The CBS identifies the stability of an optical blend. If it is insufficiently stable, the CBS provides a means of allowing the user to reoptimize to obtain a more stable result. And if no blend is possible within the parameter limits, the CBS determines this and can aid the user in identifying alternatives.
CBS and Perfect Blend can only determine a blend for one period such as one day for the requirements of only one batch of coal such as the batch for one power utility at a time. CBS and Perfect Blend cannot differentiate and optimize the blending for more than one batch for more than one power utility considered simultaneously. Consequently, the user cannot optimize its profits due to increased revenue over costs from several utilities. CBS and Perfect Blend can not distinguish between a blend that can be used raw and a blend sent to one or more preparation plants prior to blending. Furthermore, if multiple days and/or multiple batches for more than one power utility are simultaneously considered, memory limitations and increased processing time prevents or hinders a practical solution. Of course, no stability features are present for the multiple period (e.g. 31 days), multiple utility, and multiple preparation plant case since none of these features are themselves considered by either CBS or Perfect Blend. A need therefore arose for a system for optimal usage of multiple day and utility blending while minimizing the processing time and computer memory storage needed to practical levels.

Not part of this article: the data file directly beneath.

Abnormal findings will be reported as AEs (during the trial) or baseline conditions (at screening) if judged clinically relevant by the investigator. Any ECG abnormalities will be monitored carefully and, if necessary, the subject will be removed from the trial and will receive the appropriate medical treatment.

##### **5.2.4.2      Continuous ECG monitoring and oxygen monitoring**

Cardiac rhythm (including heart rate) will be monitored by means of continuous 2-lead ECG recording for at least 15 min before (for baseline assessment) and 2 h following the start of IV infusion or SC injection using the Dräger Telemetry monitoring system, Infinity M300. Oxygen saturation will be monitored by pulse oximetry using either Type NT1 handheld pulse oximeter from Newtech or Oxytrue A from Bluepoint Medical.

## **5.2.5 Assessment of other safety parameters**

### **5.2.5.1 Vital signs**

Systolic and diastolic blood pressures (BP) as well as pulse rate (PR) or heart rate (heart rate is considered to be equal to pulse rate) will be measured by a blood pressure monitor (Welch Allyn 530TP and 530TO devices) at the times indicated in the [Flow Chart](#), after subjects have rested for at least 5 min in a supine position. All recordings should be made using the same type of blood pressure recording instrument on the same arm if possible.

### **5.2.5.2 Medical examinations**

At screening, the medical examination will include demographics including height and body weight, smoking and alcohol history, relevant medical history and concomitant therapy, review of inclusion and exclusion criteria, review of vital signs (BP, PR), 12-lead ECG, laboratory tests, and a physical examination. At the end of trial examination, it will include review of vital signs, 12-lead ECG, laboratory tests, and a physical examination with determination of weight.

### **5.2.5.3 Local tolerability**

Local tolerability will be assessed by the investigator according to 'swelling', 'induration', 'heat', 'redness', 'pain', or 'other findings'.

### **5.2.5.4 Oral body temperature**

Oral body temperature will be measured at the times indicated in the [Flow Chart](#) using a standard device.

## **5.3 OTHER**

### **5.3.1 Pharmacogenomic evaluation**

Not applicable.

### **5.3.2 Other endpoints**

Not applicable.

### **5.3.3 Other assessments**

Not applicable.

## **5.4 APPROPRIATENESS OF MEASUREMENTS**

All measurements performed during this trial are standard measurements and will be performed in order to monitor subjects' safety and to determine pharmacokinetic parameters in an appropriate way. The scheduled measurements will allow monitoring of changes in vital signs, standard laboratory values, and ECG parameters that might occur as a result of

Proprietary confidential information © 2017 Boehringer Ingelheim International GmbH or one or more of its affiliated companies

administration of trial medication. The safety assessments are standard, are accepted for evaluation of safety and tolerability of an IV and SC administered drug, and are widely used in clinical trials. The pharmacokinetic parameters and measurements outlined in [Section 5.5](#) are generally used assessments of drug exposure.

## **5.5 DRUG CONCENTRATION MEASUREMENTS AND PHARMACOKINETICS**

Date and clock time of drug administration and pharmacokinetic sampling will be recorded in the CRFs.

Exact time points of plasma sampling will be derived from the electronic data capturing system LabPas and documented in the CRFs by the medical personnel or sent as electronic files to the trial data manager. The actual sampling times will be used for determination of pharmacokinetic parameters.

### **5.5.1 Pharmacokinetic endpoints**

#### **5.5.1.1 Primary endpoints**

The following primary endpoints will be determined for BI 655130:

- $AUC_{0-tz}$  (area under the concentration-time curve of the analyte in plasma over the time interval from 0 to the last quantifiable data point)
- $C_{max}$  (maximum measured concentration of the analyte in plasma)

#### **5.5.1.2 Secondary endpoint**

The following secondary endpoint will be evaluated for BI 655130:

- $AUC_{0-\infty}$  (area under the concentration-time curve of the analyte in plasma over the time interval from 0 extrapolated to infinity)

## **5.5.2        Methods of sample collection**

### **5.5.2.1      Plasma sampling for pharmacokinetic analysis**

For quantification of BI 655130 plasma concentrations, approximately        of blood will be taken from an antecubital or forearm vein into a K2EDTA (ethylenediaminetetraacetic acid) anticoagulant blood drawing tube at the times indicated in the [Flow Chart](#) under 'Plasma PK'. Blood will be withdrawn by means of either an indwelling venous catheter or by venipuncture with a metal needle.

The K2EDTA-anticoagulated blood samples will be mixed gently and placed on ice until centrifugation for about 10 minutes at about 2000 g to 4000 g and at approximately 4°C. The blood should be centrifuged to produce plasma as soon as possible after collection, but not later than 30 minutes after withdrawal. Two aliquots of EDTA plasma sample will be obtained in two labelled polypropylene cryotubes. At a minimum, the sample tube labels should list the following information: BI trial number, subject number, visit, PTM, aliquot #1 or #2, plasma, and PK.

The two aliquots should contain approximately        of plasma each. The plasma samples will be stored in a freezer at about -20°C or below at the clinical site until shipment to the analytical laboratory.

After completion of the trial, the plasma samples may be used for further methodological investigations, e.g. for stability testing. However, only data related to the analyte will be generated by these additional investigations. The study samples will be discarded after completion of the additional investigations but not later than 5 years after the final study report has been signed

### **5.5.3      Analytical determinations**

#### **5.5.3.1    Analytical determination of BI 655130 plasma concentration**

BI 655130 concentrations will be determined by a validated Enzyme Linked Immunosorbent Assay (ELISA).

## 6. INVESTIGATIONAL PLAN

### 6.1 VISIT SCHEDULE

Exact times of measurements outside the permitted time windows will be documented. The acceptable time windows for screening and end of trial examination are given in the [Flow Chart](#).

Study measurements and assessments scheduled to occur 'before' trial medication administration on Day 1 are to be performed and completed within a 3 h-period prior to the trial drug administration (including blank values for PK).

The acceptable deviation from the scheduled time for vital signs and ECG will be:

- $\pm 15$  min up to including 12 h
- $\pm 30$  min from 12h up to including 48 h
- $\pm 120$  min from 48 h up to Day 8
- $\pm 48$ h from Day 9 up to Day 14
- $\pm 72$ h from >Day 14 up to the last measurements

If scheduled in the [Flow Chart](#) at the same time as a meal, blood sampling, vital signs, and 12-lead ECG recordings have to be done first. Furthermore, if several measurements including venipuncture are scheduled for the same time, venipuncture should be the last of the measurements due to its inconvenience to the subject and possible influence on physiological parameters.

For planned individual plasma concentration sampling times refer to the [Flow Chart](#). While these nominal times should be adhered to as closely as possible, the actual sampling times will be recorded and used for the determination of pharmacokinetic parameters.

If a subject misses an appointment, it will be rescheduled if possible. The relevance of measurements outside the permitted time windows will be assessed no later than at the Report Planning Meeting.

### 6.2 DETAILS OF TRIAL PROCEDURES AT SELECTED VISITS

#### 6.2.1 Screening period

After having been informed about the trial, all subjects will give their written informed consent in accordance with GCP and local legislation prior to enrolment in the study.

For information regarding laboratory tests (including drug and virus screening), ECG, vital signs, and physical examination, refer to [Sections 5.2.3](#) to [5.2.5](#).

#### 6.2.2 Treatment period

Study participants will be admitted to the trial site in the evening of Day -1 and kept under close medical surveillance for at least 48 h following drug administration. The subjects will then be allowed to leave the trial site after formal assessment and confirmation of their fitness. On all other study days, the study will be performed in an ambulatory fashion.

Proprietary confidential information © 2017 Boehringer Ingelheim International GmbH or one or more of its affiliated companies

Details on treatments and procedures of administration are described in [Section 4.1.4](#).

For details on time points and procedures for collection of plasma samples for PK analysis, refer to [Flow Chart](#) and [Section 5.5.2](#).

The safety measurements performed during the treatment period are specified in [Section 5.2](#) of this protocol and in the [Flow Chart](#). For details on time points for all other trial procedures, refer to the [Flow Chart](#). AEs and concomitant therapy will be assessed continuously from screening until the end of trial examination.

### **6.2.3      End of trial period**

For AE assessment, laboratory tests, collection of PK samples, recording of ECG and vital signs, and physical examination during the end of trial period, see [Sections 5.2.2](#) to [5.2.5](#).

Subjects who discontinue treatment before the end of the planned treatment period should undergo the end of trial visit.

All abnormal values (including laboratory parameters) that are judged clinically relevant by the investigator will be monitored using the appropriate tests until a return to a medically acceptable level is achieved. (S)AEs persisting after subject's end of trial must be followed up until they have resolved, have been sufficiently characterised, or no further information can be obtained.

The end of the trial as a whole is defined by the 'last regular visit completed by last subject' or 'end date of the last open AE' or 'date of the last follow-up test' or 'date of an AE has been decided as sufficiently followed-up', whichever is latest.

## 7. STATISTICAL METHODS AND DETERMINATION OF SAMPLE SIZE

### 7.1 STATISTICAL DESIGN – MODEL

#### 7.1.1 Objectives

The present invention relates to a process for blending natural resources such as coal over the following: multiple time periods considered simultaneously; multiple simultaneous orders--each with separate parameter requirement limits; multiple simultaneous preparation plants--each having an effect on the parameter aspects and percent recovery of a specific coal type; multiple coal types; and multiple parameters. There are no limits on the number of each multiple category mentioned other than hardware memory and processing time. Through the invention's usage of the computer and its memory, the present invention reduces the processing time and RAM memory requirements by an order of magnitude to a level at which multiple blending for the multiple day, utility and preparation plant cases can be optimized. For example, through its design, the present invention can handle a 31 day, 6 seam, 4 parameter blending solution from a 8088 processor on an IBM compatible with 640k RAM. Without the present invention, it would require over 4 Meg. of RAM and the processing times would increase greatly. Decisions to store the data in separate electronic databases appropriately organized practically eliminates permanent storage as a restriction for the maximum number of any category. The invention practically eliminates physical RAM memory as a physical restriction to the number of any category--since this makes array sizes available into the Gigabyte range. Hence, maximum flexibility is achieved with the multiple categories considered. Stockpile controls allow both minimums and maximums to be set on stockpiles of each coal type. Production controls allow both minimums and maximums to be set on the production amount of each coal type used on a specific period (e.g. day). These controls help mine managers control stockpiles as well as shipment quantities according to period to period (day to day) objectives. Moreover, a multiple time period, multiple order, multiple preparation plant, multiple coal type, and multiple parameter stability analysis is available to determine the stability of the resulting blends. This integrates with the optimization feature to enable an optimal solution that is sufficiently stable. Mine costs, transportation costs, preparation costs and revenues from the multiple order sources are all used. This allows the user to achieve a maximization of a meaningful profit relationship for the first time. However, costs can be minimized or any other parameter (e.g. percent sulfur, Btu/lb, etc.) can either be minimized or maximized. This also allows premiums paid and penalties charged for coal delivered to a particular contract within or out of parameter requirements to be weighed relative to other profit combinations. The result is a set of blends for each contract and for each time period that specifies the amounts of raw and/or clean coal to combine to meet the multiple parameter requirements optimally and stably.